‘Grease: Rise of the Pink Ladies’ went to great lengths to immerse its audience in a stylized 1950s world, but modern issues like COVID-19 have made sure its creators never forget they were working through the years ’20.
The Paramount+ prequel “Grease” panel discussion at IndieWire’s Consider This Event on June 3 featured Executive Producer and Director Alethea Jones, Choreographer Jamal Sims, Costume Designer Samantha Hawkins and Head of Hair Department Jaala Leis Wanless who recalled the logistical hurdles that the pandemic has thrown at them. While their individual works were impacted in different ways, all four artists credited the resilience of the entire team with the show’s eventual success.
“All departments have supported each other across the board,” Hawkins said. “There was just no room and no time for error. And obviously you’re shooting during the times of COVID, so we were constantly losing crew members and our cast members. Every day it was just brand new.
The difficulties created by COVID’s shifting schedules and production moving parts were magnified by the fact that the show’s period details demanded a level of technical precision that left little room for error for the team of craftsmen.
“Doing 1950s hair is technically very difficult,” Wanless said. “There are many steps that need to be taken to make this happen. When you have to string it together on someone’s head every single morning, it’s tough.
“(Creator) Annabel Oakes did a great job of talking to people who lived in that era and were part of this kind of environment,” Wanless said. “Then I looked at old issues of Jet and researched the doo-wop culture. We wanted it to be historically accurate, but through a modern lens.”
To that end, Hawkins appreciated applying a 2020 lens to the 1950s, a much more diverse decade than is usually portrayed. “Dressing the spreaders who were from the Latinx community, and Nancy (Tricia Fukuhara) is Japanese, was so meaningful because they were there in the 50’s and they were a part of this culture, but you have to dig deeper to find them because they weren’t pictured” Hawkins said.
But as for 2020’s challenges, Jones recalled the miracles he had to perform to keep the show on schedule during the on-set COVID outbreaks.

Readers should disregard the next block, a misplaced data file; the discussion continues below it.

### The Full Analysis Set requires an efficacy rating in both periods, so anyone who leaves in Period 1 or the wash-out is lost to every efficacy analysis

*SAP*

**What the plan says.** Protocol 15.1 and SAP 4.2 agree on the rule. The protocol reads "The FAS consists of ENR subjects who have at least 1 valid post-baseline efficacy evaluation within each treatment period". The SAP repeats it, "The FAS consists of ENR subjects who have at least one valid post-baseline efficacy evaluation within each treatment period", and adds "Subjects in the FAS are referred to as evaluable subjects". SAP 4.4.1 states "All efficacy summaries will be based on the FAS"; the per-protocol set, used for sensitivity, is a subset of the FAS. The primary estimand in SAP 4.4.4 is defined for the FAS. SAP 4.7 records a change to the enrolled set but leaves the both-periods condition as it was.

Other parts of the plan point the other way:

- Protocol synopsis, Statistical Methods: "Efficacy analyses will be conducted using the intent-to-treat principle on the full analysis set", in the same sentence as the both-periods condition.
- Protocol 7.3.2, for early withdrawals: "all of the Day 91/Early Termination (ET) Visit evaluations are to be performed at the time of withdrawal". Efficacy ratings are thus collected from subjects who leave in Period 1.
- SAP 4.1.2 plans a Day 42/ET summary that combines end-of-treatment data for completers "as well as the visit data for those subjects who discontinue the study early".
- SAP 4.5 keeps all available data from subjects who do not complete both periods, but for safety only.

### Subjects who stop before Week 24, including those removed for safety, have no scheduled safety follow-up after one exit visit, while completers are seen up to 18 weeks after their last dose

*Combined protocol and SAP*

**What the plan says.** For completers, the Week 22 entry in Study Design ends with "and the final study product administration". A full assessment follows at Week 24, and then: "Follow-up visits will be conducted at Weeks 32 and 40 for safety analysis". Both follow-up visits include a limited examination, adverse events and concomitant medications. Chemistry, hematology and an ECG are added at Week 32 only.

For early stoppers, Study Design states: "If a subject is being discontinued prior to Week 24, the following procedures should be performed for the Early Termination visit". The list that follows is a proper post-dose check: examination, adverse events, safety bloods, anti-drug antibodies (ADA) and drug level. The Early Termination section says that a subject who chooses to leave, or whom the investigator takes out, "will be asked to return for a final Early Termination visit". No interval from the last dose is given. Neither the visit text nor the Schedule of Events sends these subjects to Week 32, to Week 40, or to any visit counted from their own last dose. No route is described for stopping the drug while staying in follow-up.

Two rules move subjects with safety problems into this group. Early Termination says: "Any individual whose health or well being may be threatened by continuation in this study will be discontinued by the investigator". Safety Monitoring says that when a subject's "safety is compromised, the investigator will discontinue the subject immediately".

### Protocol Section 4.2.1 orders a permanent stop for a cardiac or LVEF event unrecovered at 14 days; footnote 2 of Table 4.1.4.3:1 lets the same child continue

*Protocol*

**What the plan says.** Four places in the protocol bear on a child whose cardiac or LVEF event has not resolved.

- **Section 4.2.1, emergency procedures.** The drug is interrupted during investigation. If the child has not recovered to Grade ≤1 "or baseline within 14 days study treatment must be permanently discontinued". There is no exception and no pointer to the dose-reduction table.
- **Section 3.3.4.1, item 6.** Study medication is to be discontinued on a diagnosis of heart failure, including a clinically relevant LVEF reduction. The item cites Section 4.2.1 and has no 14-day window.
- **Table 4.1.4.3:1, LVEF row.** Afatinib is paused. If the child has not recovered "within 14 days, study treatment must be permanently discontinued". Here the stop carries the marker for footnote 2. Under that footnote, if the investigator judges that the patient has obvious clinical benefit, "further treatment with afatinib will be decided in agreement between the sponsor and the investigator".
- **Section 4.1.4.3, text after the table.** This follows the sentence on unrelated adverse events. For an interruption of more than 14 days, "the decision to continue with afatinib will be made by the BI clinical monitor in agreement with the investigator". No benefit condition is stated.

“There was a number we had to pick up in the first week of shooting where half of the women contracted COVID or had close contact. It means you are out. And we had already rehearsed the first dance numbers,” Jones said. “So half of our pink girls are out, so I get hit with COVID close contact. Our showrunner gets COVID.
But even when there seemed to be no going forward, the team was able to shoot a musical number amidst the chaos by having a group of actors swap roles and Jones directing from a remote location.
“So I’m at home directing remotely. There is a number that we can anticipate. It’s episode 2 and it opens with a split screen number,” Jones said before explaining that the dancers featured in the song weren’t the ones he originally cast. “So these women who weren’t part of our main cast, they were all playing housewives, because they didn’t have close contact with any of our cast. So I was directing remotely, Jamal had just tried it, these women showed up…and it was amazing.
While re-choreographing a musical number to accommodate the new cast members was a challenge for Sims, she said it was just par for the course given the grueling schedule the show demanded. Sims explained that the logistical complications created a sense of camaraderie between departments that elevated everyone’s performance.
“We did 31 issues in a couple of months, averaging three issues per episode,” Sims said. “It went fast. Once we said go, it was like a train that couldn’t be stopped. It actually took you one step further. Because all the departments were firing full throttle, so you didn’t want to be the department that let everyone down. It was a nice friendly match.”
Creating elaborate musical numbers in an episodic format requires an intense level of coordination and collaboration. “We had amazing cinematographers, DJ Stipsen and Mark Chow. And the great thing about working with them is that they would love to come to our rehearsals. Which is so important in a musical film, because you want to know where the dancers are, where we need the cameras, how can we hide the cameras, all this stuff,” Sims said. “A lot of cinematographers say ‘I’ll only see it when it came,” but actually they came to rehearsal and we accompanied them. As for the choreography, I would film a pre-vis first, just to show what are the best angles of the dance. Then our directors would come in and they could choose to use it or less. But at least we were giving the dancers a chance to be seen, because you can miss a dance just by putting the camera too low or too high.”
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